As a follow up to my last post concerning the "Great Pumpkin" water tank mystery, multiple sources have confirmed that the tank long ago sported an orange hue, hence the gourdlike nickname.
The following is explanation provided by C. P. Zilliacus, who, back in the early days of this blog, also identified a mystery building in Four Corners.
At some point in the distant past (1970's?), there was a much smaller water storage tank on this site, which the WSSC dismantled to replace with the structure there today.Clearly, the context was lost entirely when the tank was painted its present ugly pale blue shade. If they're not planning on removing the tank anytime soon, perhaps WSSC should do something creative to transform it from an eyesore to a curiosity. It'd definitely create more recognition for Montgomery Hills than those Age of Aquarius banners up and down Georgia. How about painting it to look like a colossal Olmec head or perhaps the head of a gigantic subterranean robot awaiting an interstellar signal from its alien masters to initiate the destruction of human civilization? Imagine an unsuspecting first-time area visitor glancing over at that from the Beltway.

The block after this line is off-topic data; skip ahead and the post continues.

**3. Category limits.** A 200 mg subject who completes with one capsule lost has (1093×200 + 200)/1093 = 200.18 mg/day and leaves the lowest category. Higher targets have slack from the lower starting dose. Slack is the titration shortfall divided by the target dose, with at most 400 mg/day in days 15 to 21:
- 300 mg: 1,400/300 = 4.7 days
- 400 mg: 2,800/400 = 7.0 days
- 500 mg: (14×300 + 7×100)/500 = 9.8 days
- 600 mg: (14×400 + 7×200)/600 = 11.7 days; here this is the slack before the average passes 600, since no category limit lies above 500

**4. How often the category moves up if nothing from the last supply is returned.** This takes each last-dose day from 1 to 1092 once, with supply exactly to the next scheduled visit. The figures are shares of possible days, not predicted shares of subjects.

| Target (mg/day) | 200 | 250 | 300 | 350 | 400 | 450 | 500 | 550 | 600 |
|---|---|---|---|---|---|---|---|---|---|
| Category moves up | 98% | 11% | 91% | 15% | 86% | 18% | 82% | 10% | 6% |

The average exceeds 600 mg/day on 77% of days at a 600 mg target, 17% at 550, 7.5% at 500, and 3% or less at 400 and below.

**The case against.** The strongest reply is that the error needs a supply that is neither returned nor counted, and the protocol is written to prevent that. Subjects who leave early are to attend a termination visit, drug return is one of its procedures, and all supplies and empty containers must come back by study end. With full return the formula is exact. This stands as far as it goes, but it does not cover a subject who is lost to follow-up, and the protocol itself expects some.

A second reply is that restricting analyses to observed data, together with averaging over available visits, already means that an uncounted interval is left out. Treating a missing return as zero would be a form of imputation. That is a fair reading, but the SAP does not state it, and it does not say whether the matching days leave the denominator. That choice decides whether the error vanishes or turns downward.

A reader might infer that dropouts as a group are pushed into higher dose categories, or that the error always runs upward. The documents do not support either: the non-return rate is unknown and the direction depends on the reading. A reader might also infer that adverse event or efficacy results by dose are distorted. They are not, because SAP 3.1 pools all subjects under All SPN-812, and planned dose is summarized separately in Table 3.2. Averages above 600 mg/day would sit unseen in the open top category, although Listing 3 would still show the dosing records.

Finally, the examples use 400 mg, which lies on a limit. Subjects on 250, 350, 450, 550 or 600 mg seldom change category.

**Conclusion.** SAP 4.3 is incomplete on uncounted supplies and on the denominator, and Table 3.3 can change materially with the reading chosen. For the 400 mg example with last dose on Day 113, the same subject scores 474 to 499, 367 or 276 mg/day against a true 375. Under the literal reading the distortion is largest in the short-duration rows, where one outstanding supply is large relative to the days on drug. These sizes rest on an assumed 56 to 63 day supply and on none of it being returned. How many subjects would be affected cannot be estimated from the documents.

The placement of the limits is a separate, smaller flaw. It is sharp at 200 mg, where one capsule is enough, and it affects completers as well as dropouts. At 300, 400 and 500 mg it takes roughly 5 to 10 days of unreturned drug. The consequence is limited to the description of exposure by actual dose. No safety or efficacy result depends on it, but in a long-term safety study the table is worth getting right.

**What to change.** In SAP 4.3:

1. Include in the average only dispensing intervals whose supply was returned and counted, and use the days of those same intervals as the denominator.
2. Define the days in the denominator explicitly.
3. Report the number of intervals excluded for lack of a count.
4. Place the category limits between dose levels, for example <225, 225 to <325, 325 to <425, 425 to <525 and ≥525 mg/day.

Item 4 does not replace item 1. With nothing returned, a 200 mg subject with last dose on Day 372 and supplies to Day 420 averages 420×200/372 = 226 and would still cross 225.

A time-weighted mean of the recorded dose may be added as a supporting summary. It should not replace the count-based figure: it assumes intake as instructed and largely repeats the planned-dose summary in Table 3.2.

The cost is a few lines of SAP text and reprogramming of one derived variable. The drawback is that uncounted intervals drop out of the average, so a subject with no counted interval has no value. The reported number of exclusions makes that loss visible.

The WSSC proceeded to build this "new" tank, and the (unpainted) steel as delivered was an orange color, and as the tank started to assume its shape (I believe the steel was hoisted into place and the joints welded), it did indeed look like a large pumpkin, looming over Montgomery Hills, and during the fall of that year, it was labeled by parties unknown as The Great Pumpkin.
Eventually the entire tank was painted in that baby blue color, and the graffiti was covered over and forgotten by most.
(If anyone can provide a old photo of the water tank in orange, unlimited kudos shalt be bestowed upon you.)